On Permanence and Impermanence: Reflections on the Sukkah

On Permanence and Impermanence: Reflections on the Sukkah

By Erin Leib Smokler [1]

The holiday of Sukkot is famously one of joy. The Torah exhorts us “וְשָׂמַחְתָּ֖ בְּחַגֶּ֑ךָ,” “You shall rejoice in your festival” (Deuteronomy 16:14). It then follows with an even more bold demand: “וְהָיִ֖יתָ אַ֥ךְ שָׂמֵֽחַ” — “You shall have nothing but joy” (Deut. 16:15). Our liturgy accordingly refers to the holiday as זמן שמחתינו, the time of our joy. This repetitive, all-encompassing language raises the question: What about Sukkot makes it so uniquely joyous? And just what kind of simha are we after? A close look at the central symbol of the holiday, the sukkah, yields some insight.

The foundational command for the sukkah is found in Leviticus 23:42-43:

בַּסֻּכֹּ֥ת תֵּשְׁב֖וּ שִׁבְעַ֣ת יָמִ֑ים כׇּל־הָֽאֶזְרָח֙ בְּיִשְׂרָאֵ֔ל יֵשְׁב֖וּ בַּסֻּכֹּֽת׃

לְמַ֘עַן֮ יֵדְע֣וּ דֹרֹֽתֵיכֶם֒ כִּ֣י בַסֻּכּ֗וֹת הוֹשַׁ֙בְתִּי֙ אֶת־בְּנֵ֣י יִשְׂרָאֵ֔ל בְּהוֹצִיאִ֥י אוֹתָ֖ם מֵאֶ֣רֶץ מִצְרָ֑יִם אֲנִ֖י יְהֹוָ֥ה אֱלֹהֵיכֶֽם׃

(42) You shall live in booths seven days; all citizens in Israel should live in booths, (43) in order that future generations may know that I made the Israelite people live in booths when I brought them out of the land of Egypt, I the Lord your God.

Clarifying these verses, the Talmud explains:

וְרָבָא אָמַר, מֵהָכָא: ״בַּסּוּכּוֹת תֵּשְׁבוּ שִׁבְעַת יָמִים״. אָמְרָה תּוֹרָה: כׇּל שִׁבְעַת הַיָּמִים צֵא מִדִּירַת קֶבַע וְשֵׁב בְּדִירַת עֲרַאי.

And Rava said, “From the passage, ‘You shall live in booths seven days’ (Lev. 23:42), the Law commanded that, for all seven days, you shall leave your permanent dwelling and live in a temporary dwelling.” (Tractate Sukkah 2a)

The mitzvah of sukkah is here distilled to its essence: The sukkah is a place of impermanence. As we will see, it is a space that is unstable, unrooted, and insufficiently protective. It is ephemeral and fragile, leafy and leaky. In every sense, it is not home.

The halakha cements this insistence on impermanence and instability in both time and space. The first chapters of Mishnah Sukkah illustrate this well. A sukkah must be temporal, we are told, made exclusively for use on the holiday (Mishnah Sukkah 1:1). It must be humble and unmistakable for a home. It therefore cannot be taller than 20 cubits (1:1). It cannot be built within a house or beneath a tree (1:2). Inside of it, one cannot sleep beneath a bed (2:1) nor eat beneath a sheet (1:3). In other words, the sukkah itself must be exposed to the elements and one must be exposed to them while in it.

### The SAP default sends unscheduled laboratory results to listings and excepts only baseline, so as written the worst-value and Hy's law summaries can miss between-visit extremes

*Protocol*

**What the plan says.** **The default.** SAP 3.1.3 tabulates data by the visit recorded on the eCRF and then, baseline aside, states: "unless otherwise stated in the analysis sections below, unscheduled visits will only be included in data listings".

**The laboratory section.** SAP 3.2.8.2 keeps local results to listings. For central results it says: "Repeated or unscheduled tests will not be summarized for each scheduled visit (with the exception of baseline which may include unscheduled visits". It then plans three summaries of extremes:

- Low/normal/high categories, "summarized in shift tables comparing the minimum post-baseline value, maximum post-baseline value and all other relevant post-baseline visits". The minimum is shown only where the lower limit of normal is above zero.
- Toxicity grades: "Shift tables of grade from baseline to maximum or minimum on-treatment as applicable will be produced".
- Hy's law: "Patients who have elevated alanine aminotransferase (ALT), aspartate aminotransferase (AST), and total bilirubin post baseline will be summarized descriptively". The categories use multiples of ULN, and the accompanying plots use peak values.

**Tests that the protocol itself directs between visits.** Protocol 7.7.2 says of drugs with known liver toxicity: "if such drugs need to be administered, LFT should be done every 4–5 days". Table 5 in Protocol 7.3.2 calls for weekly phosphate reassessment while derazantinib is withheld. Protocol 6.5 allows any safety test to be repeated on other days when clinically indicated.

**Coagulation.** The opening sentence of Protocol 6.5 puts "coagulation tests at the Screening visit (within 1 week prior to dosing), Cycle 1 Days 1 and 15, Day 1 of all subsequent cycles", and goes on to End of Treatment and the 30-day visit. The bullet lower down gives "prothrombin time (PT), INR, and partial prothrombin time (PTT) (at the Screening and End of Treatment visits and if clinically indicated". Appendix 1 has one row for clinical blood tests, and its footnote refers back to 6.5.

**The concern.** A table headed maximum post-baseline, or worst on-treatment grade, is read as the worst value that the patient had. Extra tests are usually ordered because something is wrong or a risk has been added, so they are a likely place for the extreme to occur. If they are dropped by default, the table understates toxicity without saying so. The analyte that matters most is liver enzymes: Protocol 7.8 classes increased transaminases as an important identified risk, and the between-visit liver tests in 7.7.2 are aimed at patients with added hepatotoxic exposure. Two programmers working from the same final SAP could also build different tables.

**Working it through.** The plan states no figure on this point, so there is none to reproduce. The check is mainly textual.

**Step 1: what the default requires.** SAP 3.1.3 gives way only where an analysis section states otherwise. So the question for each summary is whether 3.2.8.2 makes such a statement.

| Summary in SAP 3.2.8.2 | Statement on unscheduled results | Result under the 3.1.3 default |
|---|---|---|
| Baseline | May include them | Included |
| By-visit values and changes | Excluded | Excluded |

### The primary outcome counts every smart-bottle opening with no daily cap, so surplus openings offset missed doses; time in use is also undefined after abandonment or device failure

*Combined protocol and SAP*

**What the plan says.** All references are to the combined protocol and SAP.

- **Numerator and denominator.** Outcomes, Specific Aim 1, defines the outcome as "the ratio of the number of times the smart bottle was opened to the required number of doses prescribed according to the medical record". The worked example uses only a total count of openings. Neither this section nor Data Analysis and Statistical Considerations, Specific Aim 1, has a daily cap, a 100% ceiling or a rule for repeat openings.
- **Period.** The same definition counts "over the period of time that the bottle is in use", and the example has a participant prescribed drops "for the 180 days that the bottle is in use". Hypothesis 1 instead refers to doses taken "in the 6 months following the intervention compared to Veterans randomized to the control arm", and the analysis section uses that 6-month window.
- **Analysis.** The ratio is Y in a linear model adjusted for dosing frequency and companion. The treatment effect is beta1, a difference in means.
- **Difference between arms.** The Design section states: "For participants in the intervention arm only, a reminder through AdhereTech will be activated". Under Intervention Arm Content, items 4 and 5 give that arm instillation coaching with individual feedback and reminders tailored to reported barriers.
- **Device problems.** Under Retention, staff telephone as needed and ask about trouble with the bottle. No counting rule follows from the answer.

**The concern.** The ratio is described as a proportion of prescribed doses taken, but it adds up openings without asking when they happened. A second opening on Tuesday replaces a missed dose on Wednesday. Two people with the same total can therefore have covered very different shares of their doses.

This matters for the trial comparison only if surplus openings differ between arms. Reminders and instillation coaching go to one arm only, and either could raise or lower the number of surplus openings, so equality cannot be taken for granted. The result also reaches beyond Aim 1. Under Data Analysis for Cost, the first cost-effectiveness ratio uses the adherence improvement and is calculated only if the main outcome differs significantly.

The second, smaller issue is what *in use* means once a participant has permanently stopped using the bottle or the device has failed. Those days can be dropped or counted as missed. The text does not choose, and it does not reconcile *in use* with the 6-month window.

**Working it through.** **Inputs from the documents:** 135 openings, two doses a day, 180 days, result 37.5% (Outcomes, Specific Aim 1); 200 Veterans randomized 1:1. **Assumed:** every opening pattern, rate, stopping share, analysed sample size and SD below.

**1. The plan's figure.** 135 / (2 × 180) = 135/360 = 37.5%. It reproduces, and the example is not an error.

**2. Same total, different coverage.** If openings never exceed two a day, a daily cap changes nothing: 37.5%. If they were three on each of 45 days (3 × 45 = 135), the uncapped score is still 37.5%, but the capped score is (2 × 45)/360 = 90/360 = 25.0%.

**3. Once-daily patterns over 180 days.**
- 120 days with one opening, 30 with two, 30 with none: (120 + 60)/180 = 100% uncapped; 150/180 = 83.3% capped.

Augmenting this theme of exposure is the סכך, the flimsy roof of the sukkah that must provide shade but not cover. The סכך must be made of organic matter, grown from the ground, but no longer attached to it (1:4). It cannot be bundled or too wide (1:5-7). That is, it cannot shelter too much. It must leave room to see sky and stars, and thus to endure rain and wind.

In sum, the sukkah — the “דירת עראי,” the dwelling that is no home — must be a vulnerable structure that also generates an experience of vulnerability. One must be ever conscious of impermanence while in its midst. “ צא מדירת קבע ושב בדירת עראי,” said Rava. On Sukkot, one must exit the known world of security, of קבע, and enter a world of insecurity.

And yet, a shocking paradox awaits us at the end of chapter two of the Mishnah. Having established unequivocally the importance of impermanence, an audacious demand is issued:

כָּל שִׁבְעַת הַיָּמִים אָדָם עוֹשֶׂה סֻכָּתוֹ קֶבַע וּבֵיתוֹ עֲרַאי.

All seven days, one must make one’s sukkah permanent and one’s home impermanent. (Mishnah Sukkah 2:9)

That which is quintessentially קבע — home — must be rendered עראי on Sukkot. And that which is quintessentially עראי — the sukkah — must be rendered קבע! That very structure that embodies and engenders the ephemeral is somehow to be given roots. That meek place of exposure is to be embraced as reliable shelter. One must find a way to transform impermanence into permanence.

How? The Gemara explains:

הָיוּ לוֹ כֵּלִים נָאִים מַעֲלָן לַסּוּכָּה, מַצָּעוֹת נָאוֹת — מַעֲלָן לַסּוּכָּה, אוֹכֵל וְשׁוֹתֶה וּמְטַיֵּיל בַּסּוּכָּה. מְנָא הָנֵי מִילֵּי? דְּתָנוּ רַבָּנַן: ״תֵּשְׁבוּ״ — כְּעֵין תָּדוּרוּ,

If one has fine utensils, bring them into the sukkah. If one has fine bedding, transfer it to the sukkah. And one should eat, drink, and walk in the sukkah. Whence is this deduced? From what the rabbis taught: “You shall live [in booths seven days” (Lev. 23:42)]—[Live] as you normally do. (Tractate Sukkah 28b)

To establish the sukkah as a home, one must act as if it is one.